Coma Berenices

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Coma Berenices

A sprinkling of faint stars stands in the east a few hours after sunset right now. It’s to the upper right of brilliant Arcturus, the brightest star in that part of the sky. Those ribbons of stars are the main features of Coma Berenices.

The constellation represents Queen Berenice II of Egypt. The legend says that when her husband was about to head into battle, she offered her beautiful golden hair to the gods in exchange for his safety. When he returned undamaged, she cut her hair and placed it in a temple. Legend says the gods then placed it in the stars.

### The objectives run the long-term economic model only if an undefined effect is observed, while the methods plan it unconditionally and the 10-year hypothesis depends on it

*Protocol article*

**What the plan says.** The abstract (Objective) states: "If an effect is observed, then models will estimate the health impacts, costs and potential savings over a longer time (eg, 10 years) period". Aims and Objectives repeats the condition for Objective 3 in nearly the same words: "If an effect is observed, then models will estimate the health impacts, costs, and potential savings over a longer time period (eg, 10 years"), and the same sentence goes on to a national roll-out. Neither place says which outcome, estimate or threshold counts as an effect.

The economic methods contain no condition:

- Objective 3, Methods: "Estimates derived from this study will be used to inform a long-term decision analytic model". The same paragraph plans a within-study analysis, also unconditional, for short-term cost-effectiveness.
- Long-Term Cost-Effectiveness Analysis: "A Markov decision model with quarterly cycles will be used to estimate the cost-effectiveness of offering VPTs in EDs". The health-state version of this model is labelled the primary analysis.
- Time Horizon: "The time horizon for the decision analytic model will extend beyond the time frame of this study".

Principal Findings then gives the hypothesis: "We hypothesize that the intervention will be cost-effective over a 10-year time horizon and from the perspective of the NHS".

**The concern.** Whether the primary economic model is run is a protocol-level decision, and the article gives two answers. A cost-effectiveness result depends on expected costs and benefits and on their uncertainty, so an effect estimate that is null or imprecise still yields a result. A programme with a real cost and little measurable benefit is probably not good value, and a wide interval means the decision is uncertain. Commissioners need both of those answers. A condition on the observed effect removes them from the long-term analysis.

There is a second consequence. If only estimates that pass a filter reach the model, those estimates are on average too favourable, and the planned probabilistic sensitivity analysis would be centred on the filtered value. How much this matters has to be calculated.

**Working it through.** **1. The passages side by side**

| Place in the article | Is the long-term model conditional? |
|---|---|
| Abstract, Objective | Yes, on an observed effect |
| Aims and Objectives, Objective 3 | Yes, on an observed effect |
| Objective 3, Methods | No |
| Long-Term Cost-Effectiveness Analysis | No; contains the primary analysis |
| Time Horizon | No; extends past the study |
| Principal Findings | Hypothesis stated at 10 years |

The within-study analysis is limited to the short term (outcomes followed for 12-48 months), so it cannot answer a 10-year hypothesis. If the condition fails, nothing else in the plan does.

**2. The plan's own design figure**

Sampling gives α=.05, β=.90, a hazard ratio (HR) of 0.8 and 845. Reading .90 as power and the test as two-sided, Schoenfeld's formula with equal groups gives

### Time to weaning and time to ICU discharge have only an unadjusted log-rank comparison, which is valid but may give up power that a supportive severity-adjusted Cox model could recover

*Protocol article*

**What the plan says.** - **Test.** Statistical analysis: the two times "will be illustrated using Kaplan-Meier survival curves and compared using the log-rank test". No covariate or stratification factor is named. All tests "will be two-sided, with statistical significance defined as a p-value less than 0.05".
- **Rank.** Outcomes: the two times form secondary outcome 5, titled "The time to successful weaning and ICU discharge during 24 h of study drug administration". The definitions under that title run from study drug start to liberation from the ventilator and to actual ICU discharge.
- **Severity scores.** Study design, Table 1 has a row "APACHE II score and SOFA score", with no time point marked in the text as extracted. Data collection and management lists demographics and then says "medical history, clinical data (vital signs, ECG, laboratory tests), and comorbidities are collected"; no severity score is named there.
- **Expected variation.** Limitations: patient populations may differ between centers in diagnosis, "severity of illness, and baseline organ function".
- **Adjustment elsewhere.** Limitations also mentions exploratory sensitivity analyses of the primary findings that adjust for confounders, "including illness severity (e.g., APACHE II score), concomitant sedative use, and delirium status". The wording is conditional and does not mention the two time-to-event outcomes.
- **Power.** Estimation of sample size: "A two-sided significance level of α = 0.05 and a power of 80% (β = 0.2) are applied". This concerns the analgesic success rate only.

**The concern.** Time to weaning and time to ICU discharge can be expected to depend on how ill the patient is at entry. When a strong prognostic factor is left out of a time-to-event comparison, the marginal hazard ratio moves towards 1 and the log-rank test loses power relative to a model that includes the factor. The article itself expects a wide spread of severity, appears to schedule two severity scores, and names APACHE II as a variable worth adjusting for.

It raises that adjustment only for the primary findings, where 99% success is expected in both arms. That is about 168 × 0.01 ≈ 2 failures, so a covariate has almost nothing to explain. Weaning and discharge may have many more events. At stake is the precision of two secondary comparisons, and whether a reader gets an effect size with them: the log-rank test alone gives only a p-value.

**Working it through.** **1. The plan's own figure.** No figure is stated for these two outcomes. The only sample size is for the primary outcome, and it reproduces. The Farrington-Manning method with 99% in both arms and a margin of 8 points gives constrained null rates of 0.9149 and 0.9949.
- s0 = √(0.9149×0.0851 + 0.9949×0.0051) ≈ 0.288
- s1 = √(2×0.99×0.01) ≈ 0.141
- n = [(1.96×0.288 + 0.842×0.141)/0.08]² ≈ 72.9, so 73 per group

The brightest of those stars, Beta Coma, looks a lot like the Sun. It’s about the same size, mass, and brightness. It’s also about the same color — fittingly enough, bright gold, which shows up in binoculars or a telescope.

Long-term observations reveal that Beta Coma produces a 16-and-a-half-year magnetic cycle — half again the length of the solar cycle. During that cycle, the star probably goes through periods of high and low magnetic activity. During active times, more of the dark storms known as “starspots” probably speckle its surface — the result of lines of magnetic force getting twisted and stretched. When they snap, they produce powerful outbursts known as flares — eruptions that are equal to millions or billions of nuclear bombs.

Coma’s real claim to fame isn’t its stars, though — it’s a cluster of galaxies. We’ll have more about that tomorrow.

Script by Damond Benningfield

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